The garage workers at Fredericton Toyota have been fighting for four months to be certified as a labour union. In February, 80 per cent of the workers signed membership cards in an application to form a union, but they’ve been awaiting recognition.
Since the filing, pro trade union employees say they have dealt with a campaign of pressure and harassment from management, including re-arrangement of their duties, disciplinary action that could lead to termination, and intimidation.
Michael Myshrall, a mechanic, says he’s being targeted for being pro-union. “Management started filing complaints against me after they found out I was organizing,” says Myshrall. “I’ve never been written up before that.” Myshrall is currently on stress leave until June 30th.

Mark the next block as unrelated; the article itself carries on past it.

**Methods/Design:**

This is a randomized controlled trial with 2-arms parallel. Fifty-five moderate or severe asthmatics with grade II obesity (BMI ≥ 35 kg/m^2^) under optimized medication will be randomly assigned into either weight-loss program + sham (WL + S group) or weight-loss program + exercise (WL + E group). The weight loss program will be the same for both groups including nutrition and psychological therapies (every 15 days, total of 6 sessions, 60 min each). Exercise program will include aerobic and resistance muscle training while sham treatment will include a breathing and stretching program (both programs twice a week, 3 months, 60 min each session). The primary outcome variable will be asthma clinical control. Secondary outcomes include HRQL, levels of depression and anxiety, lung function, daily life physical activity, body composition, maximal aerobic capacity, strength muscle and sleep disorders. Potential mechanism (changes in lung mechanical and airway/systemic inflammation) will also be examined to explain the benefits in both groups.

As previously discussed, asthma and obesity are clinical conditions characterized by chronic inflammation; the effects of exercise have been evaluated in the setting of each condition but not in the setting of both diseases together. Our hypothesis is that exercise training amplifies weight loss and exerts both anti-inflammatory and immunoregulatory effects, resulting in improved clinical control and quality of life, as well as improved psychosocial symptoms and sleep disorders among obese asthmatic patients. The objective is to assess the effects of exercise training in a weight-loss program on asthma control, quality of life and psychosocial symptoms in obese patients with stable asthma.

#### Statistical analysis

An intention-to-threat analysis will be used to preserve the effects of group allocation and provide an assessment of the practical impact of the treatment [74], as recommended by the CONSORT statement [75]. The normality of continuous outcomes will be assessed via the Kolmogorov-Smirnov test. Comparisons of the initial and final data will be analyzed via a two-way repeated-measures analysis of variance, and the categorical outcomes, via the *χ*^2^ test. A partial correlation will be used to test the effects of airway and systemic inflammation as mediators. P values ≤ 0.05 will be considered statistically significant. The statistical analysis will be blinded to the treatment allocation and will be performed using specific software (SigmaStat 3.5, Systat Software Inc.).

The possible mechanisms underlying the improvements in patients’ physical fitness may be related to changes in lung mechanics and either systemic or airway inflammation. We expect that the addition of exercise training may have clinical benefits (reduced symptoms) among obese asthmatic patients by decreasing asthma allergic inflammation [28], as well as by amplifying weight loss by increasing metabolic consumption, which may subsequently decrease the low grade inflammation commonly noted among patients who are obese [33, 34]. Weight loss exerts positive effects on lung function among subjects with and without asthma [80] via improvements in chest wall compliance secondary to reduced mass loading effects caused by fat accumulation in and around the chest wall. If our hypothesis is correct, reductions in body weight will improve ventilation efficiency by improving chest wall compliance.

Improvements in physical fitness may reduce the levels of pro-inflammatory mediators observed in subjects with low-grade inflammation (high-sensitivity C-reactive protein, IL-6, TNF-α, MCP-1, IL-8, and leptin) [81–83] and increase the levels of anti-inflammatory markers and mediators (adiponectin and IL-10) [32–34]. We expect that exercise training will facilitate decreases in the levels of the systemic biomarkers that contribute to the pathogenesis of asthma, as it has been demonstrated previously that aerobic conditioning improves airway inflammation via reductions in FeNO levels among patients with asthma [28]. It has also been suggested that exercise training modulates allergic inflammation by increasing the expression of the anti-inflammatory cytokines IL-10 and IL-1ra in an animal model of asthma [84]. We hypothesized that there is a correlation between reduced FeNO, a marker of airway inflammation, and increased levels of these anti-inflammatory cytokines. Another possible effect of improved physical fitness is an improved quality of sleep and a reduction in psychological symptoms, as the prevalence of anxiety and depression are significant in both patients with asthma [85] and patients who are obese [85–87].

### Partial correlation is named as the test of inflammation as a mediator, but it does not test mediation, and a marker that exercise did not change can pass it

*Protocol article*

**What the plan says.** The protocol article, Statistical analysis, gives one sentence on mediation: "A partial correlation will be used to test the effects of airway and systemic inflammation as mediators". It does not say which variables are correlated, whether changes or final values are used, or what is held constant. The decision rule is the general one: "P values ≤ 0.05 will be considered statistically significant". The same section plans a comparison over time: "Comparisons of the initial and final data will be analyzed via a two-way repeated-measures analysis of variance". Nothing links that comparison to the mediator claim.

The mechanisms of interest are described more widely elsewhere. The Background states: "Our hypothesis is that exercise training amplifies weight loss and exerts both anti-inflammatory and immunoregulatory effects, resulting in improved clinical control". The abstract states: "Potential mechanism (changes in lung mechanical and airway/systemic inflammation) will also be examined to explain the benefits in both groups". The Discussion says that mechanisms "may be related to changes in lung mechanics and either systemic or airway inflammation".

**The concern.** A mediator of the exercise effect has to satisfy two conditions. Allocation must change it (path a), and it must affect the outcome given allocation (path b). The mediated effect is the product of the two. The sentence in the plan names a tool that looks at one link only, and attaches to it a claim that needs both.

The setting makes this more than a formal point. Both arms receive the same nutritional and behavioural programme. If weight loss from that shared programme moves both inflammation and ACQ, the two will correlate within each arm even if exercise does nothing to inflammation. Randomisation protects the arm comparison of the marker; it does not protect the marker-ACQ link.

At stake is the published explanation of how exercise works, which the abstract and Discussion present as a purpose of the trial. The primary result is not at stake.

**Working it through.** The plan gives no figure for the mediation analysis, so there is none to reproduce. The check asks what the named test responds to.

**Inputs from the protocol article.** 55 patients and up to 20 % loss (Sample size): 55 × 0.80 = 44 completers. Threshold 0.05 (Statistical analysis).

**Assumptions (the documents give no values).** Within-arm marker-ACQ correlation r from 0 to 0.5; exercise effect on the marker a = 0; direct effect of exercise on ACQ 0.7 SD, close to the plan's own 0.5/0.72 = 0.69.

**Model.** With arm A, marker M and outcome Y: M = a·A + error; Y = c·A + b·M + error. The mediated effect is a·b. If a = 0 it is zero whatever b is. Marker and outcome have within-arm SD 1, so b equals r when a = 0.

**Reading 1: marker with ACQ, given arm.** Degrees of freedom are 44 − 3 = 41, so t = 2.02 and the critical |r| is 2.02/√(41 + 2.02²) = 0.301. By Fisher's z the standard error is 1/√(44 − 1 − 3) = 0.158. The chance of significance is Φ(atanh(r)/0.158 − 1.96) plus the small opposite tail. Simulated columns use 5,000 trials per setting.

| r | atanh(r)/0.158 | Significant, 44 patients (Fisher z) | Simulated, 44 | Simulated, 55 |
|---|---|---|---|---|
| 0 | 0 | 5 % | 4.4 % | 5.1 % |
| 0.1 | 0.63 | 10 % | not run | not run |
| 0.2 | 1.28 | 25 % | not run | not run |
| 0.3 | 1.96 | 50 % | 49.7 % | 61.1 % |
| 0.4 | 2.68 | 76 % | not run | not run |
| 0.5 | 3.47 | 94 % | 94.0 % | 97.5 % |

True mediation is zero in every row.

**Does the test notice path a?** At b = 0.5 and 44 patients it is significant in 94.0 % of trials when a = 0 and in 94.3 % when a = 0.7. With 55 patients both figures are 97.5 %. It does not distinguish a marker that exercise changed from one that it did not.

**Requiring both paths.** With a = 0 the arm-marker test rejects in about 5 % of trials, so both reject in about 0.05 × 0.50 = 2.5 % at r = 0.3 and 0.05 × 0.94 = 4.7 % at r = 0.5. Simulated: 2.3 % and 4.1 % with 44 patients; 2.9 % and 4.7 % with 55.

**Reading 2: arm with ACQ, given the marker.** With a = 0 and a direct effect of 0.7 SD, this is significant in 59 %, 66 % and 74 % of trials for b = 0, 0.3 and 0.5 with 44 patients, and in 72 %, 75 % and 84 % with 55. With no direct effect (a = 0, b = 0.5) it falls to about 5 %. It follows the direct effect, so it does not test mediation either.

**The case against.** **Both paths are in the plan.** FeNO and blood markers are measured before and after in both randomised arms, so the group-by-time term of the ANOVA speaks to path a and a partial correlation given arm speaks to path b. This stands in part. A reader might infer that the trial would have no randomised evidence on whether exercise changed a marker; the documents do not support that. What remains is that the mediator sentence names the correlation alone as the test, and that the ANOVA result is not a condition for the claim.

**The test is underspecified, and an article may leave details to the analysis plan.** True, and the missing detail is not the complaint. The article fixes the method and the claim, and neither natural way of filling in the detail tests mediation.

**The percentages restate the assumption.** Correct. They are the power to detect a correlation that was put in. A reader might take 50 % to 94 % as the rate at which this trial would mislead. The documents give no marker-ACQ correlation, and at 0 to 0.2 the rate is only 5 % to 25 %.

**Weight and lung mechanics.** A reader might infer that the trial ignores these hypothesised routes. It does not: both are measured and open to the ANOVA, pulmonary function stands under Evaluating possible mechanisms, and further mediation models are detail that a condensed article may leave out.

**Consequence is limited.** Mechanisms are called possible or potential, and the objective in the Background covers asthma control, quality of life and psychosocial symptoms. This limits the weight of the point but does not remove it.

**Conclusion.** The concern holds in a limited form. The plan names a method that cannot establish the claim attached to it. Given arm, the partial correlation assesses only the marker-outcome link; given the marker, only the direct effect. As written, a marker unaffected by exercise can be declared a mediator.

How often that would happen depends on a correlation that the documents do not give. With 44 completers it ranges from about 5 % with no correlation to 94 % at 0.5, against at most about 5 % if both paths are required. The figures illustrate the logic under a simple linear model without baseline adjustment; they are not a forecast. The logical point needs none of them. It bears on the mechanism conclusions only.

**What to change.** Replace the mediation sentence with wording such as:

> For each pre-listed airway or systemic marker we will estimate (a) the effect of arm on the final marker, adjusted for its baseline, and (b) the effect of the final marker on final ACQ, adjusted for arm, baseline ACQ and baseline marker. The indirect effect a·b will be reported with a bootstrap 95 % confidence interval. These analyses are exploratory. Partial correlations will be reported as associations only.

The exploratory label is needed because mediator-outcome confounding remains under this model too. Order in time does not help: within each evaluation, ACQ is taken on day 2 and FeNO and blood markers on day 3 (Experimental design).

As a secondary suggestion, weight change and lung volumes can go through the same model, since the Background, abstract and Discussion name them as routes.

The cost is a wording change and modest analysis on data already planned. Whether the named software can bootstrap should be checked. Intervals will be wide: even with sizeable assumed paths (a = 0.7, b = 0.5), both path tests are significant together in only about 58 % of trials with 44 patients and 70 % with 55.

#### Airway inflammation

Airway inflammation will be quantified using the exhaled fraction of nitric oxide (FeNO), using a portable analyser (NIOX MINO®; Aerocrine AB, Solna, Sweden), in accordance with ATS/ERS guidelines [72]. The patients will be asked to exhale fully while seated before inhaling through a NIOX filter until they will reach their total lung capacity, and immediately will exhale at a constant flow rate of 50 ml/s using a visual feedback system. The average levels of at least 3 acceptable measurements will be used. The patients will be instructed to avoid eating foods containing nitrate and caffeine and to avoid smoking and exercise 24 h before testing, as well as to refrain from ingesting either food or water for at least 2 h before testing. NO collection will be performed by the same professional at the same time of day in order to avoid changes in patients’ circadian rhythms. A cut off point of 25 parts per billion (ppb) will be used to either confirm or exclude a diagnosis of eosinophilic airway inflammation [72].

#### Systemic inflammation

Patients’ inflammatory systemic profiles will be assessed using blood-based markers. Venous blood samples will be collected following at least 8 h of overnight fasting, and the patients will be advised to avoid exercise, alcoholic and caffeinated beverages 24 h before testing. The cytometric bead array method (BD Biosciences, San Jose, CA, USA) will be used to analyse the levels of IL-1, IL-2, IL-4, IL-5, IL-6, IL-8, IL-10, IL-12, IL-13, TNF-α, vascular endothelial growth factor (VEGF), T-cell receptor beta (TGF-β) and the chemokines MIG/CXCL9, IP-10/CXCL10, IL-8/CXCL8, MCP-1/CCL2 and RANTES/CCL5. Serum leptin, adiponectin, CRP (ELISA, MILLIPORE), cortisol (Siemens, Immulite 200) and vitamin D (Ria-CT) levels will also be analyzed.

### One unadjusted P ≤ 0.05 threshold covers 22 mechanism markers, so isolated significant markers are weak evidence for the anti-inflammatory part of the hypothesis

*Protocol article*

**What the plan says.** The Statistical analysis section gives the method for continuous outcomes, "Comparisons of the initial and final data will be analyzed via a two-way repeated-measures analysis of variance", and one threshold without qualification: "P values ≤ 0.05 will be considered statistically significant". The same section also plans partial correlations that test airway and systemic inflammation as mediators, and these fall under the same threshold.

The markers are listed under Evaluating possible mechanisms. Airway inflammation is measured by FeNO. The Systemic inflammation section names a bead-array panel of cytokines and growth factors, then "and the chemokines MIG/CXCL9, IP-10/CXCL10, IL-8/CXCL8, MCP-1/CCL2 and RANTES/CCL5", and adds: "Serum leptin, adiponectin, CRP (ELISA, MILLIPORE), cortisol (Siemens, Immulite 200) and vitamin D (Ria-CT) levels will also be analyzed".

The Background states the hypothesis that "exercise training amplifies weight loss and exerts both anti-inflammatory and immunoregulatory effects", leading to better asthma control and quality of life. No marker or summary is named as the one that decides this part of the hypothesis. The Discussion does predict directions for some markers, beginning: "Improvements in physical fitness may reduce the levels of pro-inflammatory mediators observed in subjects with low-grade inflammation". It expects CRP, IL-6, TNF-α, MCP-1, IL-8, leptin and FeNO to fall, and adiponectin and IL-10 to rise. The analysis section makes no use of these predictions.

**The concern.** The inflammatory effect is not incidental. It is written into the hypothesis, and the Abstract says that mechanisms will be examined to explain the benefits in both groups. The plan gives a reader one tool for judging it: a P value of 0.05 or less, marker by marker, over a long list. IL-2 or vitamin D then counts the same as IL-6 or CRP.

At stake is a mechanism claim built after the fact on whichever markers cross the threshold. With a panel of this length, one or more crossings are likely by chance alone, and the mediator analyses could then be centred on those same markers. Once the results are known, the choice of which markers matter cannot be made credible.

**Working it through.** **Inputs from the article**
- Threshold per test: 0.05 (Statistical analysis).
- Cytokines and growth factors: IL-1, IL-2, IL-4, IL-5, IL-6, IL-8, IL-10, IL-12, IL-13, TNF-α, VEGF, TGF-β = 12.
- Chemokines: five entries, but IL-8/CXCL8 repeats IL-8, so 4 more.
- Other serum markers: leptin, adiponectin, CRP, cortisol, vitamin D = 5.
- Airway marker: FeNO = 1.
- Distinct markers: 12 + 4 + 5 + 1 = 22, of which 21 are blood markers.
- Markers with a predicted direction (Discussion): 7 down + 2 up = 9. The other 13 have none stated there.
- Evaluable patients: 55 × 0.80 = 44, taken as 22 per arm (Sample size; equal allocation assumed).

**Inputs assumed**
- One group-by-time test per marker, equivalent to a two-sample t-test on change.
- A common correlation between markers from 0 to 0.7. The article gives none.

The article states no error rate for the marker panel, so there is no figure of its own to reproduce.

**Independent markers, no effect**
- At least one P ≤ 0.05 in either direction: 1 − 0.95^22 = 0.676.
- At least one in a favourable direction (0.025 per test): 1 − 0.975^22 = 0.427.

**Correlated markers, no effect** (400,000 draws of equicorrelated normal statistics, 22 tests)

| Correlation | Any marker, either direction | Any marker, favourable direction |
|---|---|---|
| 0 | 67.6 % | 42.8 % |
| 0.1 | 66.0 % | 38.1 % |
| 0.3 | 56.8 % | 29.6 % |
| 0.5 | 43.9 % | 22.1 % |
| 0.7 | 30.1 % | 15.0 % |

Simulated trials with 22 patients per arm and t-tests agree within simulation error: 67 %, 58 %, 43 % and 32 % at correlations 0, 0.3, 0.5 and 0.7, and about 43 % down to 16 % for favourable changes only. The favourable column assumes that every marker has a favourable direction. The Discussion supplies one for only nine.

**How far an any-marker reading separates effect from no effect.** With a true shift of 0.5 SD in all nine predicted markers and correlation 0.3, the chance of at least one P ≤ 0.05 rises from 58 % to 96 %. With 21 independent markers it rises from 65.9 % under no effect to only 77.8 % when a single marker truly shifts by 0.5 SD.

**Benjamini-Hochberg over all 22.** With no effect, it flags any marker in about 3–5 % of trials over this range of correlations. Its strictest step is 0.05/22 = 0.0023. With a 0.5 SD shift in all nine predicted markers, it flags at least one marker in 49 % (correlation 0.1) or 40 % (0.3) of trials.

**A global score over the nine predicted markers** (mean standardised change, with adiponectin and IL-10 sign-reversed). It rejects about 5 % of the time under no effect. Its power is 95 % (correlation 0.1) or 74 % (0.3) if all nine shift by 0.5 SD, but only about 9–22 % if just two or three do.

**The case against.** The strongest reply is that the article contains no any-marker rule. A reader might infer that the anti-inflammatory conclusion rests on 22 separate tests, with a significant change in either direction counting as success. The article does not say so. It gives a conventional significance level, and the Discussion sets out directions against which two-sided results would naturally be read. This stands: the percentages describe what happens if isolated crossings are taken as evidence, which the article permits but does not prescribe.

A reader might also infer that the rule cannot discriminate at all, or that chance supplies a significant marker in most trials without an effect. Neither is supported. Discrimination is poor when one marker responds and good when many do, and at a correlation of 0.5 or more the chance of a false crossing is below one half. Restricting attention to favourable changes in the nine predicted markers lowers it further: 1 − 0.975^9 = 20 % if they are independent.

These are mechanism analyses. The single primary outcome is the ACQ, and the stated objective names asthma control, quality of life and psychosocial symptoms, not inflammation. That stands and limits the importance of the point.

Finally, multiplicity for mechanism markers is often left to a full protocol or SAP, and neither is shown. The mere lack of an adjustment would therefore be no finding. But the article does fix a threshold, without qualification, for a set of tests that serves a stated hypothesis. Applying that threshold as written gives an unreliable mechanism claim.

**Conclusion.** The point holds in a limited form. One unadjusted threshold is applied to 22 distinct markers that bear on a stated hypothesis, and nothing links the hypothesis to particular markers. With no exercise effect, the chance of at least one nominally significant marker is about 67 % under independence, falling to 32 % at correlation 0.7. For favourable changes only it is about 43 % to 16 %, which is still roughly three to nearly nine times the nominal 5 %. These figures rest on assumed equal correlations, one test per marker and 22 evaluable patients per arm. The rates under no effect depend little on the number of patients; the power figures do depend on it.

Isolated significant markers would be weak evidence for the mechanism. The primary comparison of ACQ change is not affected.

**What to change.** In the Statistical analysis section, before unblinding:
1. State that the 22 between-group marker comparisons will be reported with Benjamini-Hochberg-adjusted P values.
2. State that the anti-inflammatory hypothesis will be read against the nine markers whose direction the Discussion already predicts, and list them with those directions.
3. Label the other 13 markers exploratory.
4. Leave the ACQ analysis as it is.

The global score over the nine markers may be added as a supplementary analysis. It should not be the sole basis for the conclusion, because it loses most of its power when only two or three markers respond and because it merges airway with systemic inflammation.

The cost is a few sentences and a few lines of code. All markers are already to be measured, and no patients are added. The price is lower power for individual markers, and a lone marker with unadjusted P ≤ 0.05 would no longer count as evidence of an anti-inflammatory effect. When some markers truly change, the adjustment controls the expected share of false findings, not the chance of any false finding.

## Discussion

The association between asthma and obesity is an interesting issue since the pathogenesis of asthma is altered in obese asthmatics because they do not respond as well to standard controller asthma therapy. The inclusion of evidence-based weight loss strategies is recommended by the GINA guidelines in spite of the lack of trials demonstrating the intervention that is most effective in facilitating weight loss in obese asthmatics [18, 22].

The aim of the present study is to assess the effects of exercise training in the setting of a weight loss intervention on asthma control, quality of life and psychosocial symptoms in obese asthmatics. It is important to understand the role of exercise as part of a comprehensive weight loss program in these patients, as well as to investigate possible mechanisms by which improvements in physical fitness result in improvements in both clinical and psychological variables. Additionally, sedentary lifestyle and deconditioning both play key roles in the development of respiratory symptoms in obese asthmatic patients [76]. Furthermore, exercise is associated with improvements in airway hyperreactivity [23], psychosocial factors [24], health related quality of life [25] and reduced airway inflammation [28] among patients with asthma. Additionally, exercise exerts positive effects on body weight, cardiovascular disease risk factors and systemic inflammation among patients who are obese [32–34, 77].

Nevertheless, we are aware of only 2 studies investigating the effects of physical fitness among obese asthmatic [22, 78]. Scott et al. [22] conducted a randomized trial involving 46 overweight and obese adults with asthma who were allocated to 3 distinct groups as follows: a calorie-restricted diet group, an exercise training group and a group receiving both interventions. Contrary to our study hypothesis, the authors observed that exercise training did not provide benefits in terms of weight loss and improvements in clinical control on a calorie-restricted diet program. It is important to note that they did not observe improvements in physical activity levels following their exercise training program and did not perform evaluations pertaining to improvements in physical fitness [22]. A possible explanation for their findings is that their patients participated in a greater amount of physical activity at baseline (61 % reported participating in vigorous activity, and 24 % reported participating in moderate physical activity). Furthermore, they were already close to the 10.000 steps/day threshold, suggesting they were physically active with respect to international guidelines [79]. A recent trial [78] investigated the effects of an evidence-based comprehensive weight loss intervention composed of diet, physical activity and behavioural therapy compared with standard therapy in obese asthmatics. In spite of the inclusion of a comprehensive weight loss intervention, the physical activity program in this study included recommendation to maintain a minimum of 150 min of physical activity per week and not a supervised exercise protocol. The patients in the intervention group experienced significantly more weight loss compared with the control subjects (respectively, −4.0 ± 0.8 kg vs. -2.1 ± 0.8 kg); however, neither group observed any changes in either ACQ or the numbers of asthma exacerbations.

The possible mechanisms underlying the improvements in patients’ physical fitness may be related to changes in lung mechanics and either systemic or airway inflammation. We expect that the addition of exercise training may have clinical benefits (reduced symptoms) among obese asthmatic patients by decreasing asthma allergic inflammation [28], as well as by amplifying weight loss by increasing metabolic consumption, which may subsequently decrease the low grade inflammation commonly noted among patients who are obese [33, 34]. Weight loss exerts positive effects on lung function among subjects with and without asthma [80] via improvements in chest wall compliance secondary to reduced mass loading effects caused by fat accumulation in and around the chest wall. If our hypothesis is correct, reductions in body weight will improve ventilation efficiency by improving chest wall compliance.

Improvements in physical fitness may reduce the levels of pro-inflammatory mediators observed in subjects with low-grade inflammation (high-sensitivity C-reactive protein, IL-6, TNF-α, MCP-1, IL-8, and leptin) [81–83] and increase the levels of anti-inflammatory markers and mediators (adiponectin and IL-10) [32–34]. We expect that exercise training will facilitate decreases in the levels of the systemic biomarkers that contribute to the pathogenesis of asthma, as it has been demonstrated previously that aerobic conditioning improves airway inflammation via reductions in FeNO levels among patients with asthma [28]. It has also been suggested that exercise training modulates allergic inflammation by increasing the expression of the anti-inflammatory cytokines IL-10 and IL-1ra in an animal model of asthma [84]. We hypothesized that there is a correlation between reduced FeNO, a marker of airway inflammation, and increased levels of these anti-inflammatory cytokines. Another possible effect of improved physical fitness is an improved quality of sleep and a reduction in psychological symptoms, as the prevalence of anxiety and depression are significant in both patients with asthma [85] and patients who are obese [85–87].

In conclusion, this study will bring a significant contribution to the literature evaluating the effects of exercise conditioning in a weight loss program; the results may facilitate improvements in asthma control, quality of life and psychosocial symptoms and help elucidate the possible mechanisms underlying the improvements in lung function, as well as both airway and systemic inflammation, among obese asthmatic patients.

The workers are forming a union to bargain for fair compensation and workplace health and safety. “We’re not really asking for too much, we just want a safe workplace and pay for time worked,” says Myshrall.
In New Brunswick labour law, the Labour and Employment Board typically recognizes applications based on the amount of worker support: if 40-50 per cent of workers in the bargaining unit support the application, recognition goes to a vote. If 50-59 per cent of workers support the application, the board can decide whether to hold a vote or recognize the union. At 60 per cent, the Labour and Employment Board certifies the formation of a union without a vote.
A hearing to recognize the union is scheduled for June 17, 2021.
Angus Fletcher is a Frederiton-based tech worker, activist and musician.